How punitive tariffs threaten the international metal trade
Donald Trump's "Trade War" policy unsettles the heavy industry. What happens now
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Punitive tariffs on metal and aluminium jeopardise the balance of international heavy industry. Picture: Ant Rozetsky
The United States of America has been imposing punitive tariffs on steel and aluminium imports since the beginning of June. The European industry is annoyed by the so-called 'trade war' and wants a prompt solution from politicians. The EU wants to respond to US President Trump with appropriate countermeasures - however, he will not be deterred.
The US government has been charging ten per cent customs duty on aluminium exports and as much as 25 per cent on steel since 01 July. Goods worth about 2.8 billion dollars (2.4 billion euros) will have to be imported more expensively into the USA in the future. US companies are switching to local industries due to more expensive imports instead of ordering products from the western world. Trump's policy may be fruitful for the United States of America for the time being, but experts fear long-term economic deficits due to its isolation from the rest of the world.
Stock market shows dissatisfaction
Der große Kurseinbruch des DAX im März lässt sich auf Trumps Warnung zurückführen. Quelle: finanzen.net
As early as March, thus even before the official introduction of punitive tariffs on aluminium and steel, the distinctive term 'trade war' was an unwelcome topic for the stock market. Both the German Dax and the leading Japanese index Nikkei fell significantly after Trump's first threat. The Nikkei index fell to its lowest level in six months, while the Dax lost around 1.7 per cent of its points.
The final imposition of the tariffs caused another shock, both the Dax as well as Nikkei lost percentage points. The Dow Jones was completely unimpressed - after all, the American economy is not directly affected by the tariffs.
The JP Morgan bank is also critical. As the largest bank in the USA, its opinion carries weight. Managing Director James Dimon would like to see a de-escalation: "The World Trade Organisation must pull itself together and become more ambitious in order to solve these problems. Tariffs are the wrong way."
The higher costs are not just a thorn in the side of the European metal industry. The turnover of some companies will fall, which is damaging to the local economy. However, America will also have to suffer losses in international trade. Global value creation chains are being destroyed by Trump's government within a very short time. The costs for high-quality products, which are not directly available in the USA, are paid by companies within the USA that can no longer compete on the world market. As a result, America will close itself off and may soon no longer be able to compete.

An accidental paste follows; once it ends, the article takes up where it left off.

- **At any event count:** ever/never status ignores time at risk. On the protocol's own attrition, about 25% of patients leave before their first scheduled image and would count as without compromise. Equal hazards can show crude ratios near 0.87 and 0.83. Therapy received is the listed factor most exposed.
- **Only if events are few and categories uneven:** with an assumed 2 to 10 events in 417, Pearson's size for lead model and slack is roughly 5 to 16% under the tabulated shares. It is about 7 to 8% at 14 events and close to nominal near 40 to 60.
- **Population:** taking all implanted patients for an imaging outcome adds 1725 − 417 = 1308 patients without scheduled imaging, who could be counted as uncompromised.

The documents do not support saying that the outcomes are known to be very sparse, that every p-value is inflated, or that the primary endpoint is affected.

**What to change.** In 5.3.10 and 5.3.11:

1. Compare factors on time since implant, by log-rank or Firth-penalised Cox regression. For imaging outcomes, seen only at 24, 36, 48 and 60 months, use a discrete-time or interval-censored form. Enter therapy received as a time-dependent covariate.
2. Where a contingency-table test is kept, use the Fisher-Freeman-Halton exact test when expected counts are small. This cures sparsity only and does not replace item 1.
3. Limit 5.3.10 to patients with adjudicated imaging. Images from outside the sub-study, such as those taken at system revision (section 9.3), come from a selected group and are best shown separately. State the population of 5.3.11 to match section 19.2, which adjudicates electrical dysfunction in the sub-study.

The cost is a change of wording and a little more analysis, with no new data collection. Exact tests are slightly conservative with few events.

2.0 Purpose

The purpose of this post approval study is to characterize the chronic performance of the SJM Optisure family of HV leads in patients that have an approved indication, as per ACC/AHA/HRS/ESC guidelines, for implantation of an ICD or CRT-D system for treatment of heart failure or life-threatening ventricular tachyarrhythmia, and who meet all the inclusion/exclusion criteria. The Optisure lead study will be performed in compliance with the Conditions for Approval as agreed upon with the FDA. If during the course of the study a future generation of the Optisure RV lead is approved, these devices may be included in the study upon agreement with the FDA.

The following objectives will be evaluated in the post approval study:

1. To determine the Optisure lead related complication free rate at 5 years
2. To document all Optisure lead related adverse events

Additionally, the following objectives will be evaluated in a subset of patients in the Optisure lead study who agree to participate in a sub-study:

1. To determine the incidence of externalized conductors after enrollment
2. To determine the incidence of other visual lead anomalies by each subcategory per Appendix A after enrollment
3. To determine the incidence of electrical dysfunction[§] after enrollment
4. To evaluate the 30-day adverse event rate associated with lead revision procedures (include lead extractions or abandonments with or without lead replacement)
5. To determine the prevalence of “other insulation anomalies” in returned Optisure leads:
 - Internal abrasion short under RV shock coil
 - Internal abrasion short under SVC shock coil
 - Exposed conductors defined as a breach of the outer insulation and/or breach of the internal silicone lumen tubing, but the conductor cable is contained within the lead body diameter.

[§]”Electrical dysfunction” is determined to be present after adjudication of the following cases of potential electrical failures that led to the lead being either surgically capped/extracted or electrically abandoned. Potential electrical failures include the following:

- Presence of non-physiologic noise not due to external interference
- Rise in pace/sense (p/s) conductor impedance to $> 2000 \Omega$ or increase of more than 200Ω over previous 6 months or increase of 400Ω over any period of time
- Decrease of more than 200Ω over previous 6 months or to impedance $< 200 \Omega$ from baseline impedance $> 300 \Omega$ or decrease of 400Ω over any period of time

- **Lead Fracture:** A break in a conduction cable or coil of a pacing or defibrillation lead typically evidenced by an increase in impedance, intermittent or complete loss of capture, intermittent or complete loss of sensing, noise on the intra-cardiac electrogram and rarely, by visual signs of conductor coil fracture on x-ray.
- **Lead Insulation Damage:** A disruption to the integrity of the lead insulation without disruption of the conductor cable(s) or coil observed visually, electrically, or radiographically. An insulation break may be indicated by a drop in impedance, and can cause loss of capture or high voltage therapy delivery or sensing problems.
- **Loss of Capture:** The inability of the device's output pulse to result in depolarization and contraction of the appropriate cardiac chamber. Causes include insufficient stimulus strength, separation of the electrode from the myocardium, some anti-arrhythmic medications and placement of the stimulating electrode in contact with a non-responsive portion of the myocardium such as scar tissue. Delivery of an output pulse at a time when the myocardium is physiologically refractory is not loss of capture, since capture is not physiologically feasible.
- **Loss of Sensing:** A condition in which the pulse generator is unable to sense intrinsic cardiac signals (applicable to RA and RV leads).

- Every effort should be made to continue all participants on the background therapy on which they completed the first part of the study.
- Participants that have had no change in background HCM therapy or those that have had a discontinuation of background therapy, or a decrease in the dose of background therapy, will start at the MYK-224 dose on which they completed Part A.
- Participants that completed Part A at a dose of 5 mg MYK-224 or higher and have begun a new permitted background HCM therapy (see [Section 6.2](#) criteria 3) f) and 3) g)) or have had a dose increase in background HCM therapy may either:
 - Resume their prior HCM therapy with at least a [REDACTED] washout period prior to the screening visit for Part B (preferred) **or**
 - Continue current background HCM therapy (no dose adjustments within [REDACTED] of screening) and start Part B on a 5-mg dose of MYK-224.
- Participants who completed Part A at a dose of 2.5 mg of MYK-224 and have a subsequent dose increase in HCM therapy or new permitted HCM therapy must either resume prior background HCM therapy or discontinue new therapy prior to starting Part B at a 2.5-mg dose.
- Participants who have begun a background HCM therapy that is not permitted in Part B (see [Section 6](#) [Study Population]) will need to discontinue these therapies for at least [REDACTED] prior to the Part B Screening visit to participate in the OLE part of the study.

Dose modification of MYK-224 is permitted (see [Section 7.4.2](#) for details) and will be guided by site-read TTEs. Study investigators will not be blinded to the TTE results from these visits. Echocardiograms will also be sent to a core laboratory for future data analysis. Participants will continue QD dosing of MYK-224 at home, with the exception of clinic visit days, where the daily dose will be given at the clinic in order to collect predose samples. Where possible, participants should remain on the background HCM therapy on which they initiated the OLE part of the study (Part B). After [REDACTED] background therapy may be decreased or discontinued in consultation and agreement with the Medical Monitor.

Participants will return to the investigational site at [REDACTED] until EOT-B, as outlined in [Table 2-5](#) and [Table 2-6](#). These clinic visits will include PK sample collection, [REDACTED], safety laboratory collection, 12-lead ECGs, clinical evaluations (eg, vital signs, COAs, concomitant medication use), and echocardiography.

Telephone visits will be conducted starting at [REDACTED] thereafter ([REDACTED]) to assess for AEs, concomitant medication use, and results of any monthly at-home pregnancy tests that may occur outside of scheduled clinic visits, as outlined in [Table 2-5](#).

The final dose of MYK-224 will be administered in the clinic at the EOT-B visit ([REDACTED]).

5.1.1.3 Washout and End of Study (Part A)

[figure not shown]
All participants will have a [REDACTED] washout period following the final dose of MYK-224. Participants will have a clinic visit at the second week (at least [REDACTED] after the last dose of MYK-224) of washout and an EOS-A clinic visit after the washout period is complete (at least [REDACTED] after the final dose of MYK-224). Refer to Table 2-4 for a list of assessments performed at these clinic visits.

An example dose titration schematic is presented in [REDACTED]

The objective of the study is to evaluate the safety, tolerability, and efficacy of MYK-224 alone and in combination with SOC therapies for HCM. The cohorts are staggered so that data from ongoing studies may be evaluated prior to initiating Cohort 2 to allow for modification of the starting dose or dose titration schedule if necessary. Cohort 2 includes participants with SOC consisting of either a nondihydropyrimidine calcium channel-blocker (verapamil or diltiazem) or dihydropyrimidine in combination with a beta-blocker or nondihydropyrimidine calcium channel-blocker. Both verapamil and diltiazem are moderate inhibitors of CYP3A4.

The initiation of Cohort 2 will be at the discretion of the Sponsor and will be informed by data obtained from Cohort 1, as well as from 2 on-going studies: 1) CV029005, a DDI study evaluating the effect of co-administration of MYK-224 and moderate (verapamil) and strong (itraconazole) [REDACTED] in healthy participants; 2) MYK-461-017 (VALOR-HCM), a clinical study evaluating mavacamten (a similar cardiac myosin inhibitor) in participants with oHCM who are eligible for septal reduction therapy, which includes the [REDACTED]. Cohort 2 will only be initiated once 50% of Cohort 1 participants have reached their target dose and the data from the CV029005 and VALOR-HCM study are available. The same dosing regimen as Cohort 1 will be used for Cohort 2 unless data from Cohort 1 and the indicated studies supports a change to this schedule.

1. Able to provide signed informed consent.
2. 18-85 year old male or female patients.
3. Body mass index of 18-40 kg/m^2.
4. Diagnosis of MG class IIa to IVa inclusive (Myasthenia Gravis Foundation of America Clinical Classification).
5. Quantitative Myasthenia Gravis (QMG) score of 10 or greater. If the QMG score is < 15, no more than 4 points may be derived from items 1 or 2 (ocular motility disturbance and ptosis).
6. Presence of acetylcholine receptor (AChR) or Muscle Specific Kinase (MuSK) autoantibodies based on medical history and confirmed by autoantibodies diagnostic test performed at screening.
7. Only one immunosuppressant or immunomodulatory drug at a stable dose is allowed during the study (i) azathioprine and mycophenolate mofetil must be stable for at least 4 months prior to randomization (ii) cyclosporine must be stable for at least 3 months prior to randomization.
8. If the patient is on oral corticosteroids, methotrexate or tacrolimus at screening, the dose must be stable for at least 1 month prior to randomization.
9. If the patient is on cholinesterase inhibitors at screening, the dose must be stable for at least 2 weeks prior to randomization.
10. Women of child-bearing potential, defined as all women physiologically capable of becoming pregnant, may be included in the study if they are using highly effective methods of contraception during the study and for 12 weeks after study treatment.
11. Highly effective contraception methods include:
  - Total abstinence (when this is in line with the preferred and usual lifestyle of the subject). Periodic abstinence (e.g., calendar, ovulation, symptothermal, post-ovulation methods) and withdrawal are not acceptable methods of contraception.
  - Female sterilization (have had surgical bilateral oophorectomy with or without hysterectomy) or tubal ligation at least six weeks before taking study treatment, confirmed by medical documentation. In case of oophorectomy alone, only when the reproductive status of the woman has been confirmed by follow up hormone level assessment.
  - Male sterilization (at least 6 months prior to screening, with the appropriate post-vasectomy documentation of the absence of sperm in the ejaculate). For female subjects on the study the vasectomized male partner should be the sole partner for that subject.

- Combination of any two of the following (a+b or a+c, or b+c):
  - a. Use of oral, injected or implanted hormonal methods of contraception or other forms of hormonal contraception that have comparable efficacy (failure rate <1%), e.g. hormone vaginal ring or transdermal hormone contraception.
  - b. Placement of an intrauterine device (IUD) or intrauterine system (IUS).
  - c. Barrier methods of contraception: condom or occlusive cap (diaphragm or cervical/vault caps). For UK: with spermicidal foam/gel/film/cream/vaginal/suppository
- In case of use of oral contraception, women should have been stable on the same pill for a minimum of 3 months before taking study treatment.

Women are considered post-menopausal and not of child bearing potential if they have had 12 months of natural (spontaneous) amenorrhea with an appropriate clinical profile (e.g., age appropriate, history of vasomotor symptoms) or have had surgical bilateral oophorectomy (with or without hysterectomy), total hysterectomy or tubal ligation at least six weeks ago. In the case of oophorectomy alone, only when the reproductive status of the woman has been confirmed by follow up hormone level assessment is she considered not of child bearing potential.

That is why Thilo Brodtmann, Chief Executive Officer of the German Engineering Federation (Verband Deutscher Maschinen- und Anlagenbau), pleads for international agreements. A free trade agreement under the name TTIP has been planned since 2013, but it was suspended in 2016 due to numerous protests. In our '3 questions to...' series the head of the VDMA already answered in April what consequences the conflict between the USA and Europe will have:
“Punitive tariffs have the characteristic that they tend to escalate - if it starts somewhere, the penalties increase at all ends of the earth. This is exactly the danger we want to avert. For this reason, this vicious circle should be broken from the outset and other paths should be taken, for example, in the form of the small free trade agreement."
After the restrictions for Chinese trading partners, the hovering sword of Damocles regarding the additional fees has now also fallen on Europe. Corresponding taxes as a direct reaction of the EU are being discussed and resolved in a timely manner. Nevertheless, the VDMA, as the representative of the German mechanical engineering industry, is unwilling to trade with punitive tariffs in the future:
"In order to shorten the whole issue, we should actually be talking about substantial trade barriers and tariff dismantling. This is most likely to happen if we do not threaten each other but negotiate seriously with each other."
The time of negotiations has been abruptly interrupted by Trump, long-term planning has been shattered. The confrontation will now be followed by the EU's countermeasure: Higher taxes on whiskey, peanut butter and Harley-Davidson motorcycles. Whether Trump sees this as a warning or an escalation remains to be seen. There is one thing the EU certainly does not want: Punitive tariffs on cars that were not manufactured in the USA. Trump has already threatened this - and it would specifically affect the German market. Audi, Daimler and VW would probably have to accept significant losses.